Longtime Crohn’s sufferer welcomes research results

Mark Fry is raising awareness of Crohn’s disease

Mark Fry is raising awareness of Crohn’s disease

First published in News
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HAVING grappled for decades with an invisible and for a long time unrecognised illness, Mark Fry has welcomed groundbreaking research into the fatigue experienced day after day by Crohn’s disease sufferers just like him.

The 42-year-old from Whitworth Road was diagnosed with inflammatory bowel diseases Crohn’s and Colitis when he was just 14, following bouts of sickness.

Over the years the illnesses and their array of symptoms including diarrhoea, abdominal pain, extreme tiredness and unintended weight loss have taken their toll on the father of one, who has had to plan activities and his life in general around the conditions.

But a new IBD Fatigue Rating Scale, the result of four years of research by scientists at King’s College, University College London and Addenbrookes’ NHS Trust in collaboration with charity Crohn’s and Colitis UK, could allow GPs and doctors to better understand patients and improve treatment.

“I was about to do my GCSEs when I started being constantly sick and had diarrhoea,” said Mark, who works for a timber importer in Cirencester.

“It was debilitating and I lost about 6st in six months. I had to have part of my lower colon removed because it was not functioning. At the time it was not even recognised by the Government as an illness.

“When I was 14 I used to love running around and playing football and when this happened I was not able to.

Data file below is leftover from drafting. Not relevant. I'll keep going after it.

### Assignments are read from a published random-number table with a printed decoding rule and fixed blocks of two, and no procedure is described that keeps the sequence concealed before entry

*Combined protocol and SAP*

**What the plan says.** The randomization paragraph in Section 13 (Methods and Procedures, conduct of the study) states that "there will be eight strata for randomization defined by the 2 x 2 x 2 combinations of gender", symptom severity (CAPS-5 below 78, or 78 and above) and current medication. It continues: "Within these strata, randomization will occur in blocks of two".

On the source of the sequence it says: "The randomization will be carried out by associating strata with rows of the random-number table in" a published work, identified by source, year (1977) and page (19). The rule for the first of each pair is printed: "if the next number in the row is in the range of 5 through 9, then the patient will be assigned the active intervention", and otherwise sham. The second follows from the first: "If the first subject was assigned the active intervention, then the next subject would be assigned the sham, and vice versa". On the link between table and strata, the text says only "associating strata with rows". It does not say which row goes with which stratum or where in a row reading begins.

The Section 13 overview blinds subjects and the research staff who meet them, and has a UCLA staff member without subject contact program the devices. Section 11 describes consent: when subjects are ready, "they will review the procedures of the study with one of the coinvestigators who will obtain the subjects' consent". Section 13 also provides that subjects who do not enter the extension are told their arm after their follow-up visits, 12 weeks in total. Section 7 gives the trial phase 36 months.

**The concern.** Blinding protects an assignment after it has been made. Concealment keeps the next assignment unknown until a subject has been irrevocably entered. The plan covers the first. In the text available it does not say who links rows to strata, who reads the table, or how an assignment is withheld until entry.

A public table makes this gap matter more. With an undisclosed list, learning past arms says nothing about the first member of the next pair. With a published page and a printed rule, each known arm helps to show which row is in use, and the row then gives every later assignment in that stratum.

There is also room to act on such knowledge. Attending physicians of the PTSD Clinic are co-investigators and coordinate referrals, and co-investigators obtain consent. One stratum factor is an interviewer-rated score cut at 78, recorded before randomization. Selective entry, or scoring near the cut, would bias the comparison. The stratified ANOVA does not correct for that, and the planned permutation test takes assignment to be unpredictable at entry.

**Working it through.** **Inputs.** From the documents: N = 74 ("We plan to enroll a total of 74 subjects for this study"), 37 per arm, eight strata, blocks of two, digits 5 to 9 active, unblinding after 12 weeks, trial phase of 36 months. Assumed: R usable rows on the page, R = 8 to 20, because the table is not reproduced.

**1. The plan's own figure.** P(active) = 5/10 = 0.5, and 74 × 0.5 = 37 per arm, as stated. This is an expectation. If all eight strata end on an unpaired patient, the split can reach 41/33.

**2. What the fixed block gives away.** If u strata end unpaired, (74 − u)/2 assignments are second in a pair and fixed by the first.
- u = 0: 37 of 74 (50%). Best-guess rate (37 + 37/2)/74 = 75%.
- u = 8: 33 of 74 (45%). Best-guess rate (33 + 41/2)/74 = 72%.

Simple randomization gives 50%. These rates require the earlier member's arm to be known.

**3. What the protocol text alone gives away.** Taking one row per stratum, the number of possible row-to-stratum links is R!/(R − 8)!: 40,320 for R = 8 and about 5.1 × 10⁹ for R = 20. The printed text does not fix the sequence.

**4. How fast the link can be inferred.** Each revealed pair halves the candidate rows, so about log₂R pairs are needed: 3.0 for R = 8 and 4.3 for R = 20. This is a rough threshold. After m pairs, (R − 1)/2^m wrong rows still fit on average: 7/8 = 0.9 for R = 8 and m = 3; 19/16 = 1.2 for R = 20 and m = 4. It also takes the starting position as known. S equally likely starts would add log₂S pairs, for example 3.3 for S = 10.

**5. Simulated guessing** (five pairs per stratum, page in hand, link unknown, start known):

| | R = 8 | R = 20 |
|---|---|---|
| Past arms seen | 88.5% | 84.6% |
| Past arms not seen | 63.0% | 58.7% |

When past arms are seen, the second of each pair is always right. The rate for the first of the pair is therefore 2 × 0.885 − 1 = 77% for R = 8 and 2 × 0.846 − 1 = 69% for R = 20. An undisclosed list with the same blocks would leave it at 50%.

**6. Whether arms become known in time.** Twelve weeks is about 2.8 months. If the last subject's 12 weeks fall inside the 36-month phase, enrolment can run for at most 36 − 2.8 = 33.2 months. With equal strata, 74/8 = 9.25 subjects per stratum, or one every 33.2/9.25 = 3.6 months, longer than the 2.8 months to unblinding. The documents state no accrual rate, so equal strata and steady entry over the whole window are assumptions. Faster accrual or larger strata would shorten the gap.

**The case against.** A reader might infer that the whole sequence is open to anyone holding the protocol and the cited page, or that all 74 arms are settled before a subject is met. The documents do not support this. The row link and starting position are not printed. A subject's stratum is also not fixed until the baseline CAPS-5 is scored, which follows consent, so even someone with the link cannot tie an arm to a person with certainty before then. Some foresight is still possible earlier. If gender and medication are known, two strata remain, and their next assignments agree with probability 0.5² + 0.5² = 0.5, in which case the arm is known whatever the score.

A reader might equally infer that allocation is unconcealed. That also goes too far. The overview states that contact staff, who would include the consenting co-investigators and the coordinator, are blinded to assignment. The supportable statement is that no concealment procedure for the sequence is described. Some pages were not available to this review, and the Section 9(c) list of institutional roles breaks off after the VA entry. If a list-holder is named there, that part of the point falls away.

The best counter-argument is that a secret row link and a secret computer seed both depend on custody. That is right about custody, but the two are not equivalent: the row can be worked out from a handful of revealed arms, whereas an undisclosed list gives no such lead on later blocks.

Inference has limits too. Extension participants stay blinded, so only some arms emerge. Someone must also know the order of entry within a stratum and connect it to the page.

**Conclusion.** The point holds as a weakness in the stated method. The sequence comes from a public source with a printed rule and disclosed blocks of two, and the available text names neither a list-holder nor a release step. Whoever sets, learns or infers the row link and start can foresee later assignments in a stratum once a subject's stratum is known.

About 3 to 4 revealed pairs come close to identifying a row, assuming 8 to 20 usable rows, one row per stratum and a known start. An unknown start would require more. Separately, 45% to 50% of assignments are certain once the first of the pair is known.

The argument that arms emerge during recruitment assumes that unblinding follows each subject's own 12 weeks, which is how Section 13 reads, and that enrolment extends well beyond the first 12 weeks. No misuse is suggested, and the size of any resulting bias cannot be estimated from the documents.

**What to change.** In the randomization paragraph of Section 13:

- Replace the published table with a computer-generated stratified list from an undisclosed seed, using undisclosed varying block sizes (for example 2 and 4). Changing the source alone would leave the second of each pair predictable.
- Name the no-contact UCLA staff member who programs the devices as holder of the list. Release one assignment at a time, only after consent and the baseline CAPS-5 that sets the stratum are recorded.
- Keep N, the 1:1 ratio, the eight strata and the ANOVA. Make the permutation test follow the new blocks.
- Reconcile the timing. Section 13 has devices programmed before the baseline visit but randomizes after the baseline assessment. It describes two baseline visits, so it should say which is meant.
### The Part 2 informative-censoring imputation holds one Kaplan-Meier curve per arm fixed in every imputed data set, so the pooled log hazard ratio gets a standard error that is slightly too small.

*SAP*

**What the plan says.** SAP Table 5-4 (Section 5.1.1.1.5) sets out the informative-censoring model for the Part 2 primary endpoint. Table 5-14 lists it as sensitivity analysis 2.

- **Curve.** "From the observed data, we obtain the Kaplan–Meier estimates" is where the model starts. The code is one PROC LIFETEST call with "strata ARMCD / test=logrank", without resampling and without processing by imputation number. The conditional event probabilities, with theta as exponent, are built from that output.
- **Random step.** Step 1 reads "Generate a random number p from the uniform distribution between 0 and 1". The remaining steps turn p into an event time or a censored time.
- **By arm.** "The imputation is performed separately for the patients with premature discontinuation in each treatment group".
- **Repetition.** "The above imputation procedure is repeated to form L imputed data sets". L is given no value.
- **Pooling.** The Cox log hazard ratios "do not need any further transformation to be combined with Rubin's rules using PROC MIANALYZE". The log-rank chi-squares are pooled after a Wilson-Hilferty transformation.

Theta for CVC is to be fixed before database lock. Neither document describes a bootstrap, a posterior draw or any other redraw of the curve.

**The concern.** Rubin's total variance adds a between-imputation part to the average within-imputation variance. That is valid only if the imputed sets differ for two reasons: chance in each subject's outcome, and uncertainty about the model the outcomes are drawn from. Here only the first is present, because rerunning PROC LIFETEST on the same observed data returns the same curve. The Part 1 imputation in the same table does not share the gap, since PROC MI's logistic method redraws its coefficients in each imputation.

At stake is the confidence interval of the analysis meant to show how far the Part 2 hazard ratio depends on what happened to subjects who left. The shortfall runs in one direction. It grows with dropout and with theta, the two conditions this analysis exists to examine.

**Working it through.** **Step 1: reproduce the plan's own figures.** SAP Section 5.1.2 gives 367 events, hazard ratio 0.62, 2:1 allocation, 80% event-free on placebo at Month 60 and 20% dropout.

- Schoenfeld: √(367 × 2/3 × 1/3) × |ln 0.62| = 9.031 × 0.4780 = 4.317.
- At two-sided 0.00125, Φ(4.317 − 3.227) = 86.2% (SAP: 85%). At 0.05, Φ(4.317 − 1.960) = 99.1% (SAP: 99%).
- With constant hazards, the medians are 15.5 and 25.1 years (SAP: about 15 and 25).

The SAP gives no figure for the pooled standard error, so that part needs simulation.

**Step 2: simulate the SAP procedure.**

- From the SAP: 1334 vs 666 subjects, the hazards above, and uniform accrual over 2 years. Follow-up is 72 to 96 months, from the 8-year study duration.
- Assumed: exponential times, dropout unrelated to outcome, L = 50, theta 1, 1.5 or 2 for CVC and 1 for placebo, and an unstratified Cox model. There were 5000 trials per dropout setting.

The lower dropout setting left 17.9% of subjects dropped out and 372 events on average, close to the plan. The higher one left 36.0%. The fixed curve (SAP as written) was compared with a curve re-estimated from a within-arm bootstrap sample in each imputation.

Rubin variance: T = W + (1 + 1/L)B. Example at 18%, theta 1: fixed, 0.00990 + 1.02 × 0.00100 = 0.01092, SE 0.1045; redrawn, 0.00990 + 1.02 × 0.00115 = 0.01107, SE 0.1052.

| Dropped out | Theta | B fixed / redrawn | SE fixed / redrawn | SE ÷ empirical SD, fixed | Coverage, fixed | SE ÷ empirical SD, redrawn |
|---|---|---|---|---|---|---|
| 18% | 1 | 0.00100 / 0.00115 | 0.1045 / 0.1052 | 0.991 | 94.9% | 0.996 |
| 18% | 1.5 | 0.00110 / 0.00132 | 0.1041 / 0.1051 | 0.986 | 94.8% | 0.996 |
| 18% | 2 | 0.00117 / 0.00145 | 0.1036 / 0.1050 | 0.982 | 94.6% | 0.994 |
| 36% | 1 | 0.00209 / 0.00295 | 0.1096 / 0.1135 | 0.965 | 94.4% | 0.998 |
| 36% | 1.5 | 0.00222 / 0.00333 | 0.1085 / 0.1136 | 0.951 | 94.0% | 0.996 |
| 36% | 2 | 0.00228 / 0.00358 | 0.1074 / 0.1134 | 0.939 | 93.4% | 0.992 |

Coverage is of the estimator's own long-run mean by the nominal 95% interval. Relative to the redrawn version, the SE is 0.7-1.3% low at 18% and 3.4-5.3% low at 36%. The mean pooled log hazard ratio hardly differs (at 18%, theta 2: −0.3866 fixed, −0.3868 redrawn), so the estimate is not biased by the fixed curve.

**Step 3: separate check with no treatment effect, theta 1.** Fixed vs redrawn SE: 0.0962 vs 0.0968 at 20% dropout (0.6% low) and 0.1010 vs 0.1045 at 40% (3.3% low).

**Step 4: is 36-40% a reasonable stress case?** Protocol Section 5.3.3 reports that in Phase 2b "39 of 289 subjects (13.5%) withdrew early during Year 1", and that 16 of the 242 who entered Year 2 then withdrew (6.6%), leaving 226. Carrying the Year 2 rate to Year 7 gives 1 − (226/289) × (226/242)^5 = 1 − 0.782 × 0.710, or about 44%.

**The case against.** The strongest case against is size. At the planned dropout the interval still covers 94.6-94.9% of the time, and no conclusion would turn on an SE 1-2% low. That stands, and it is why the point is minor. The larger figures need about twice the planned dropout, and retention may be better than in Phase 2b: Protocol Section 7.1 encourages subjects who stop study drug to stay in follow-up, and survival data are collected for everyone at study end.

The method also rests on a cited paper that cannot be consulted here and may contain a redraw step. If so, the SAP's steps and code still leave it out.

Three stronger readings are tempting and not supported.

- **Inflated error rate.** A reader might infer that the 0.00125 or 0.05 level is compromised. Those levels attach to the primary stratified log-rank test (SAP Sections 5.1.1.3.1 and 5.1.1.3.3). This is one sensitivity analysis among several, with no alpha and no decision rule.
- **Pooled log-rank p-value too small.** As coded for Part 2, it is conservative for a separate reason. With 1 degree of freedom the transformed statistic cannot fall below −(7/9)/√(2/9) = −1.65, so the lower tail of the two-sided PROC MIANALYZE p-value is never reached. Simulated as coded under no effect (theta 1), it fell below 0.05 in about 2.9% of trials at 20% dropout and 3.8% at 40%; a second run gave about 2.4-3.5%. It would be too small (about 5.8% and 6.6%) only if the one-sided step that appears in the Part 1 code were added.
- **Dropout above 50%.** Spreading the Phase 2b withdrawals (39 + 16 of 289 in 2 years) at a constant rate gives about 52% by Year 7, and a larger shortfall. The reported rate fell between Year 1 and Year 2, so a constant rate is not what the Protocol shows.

“It’s energy-sapping and it can be painful. Now there are days when I struggle to get to work. But I’ve built my life around it.”

Both ulcerative colitis and Crohn’s disease are long-term diseases that involve inflammation of the gastrointestinal tract.

Colitis only affects the colon, while Crohn’s disease can affect the entire digestive system.

He added: “I have to watch what I eat and I basically take medication that controls my visits to the bathroom. You always have to make sure you’re near a toilet. It can be disheartening.

“It affects your social life. If friends ask if you want to come out down the pub or clubbing you think ‘yes I’d love to but I don’t want to look tired’ and because of the need to use the toilet a lot, a lot of people are afraid to go somewhere they don’t know.”

Despite this, Mark lives in hope that a cure will eventually be found. In the meantime the IBD scale is a step in the right direction.

“In the scale they have a tolerance of one to four, one being fine and four being so tired you can’t get yourself out of bed. I think it will be interesting to see how it can help. And they might actually be able to narrow the fatigue down to what people are eating maybe.

“I hope that even if it’s not in my time that a cure is found.”

l The IBD Fatigue Scale is available on www.fatigueinIBD.co.uk

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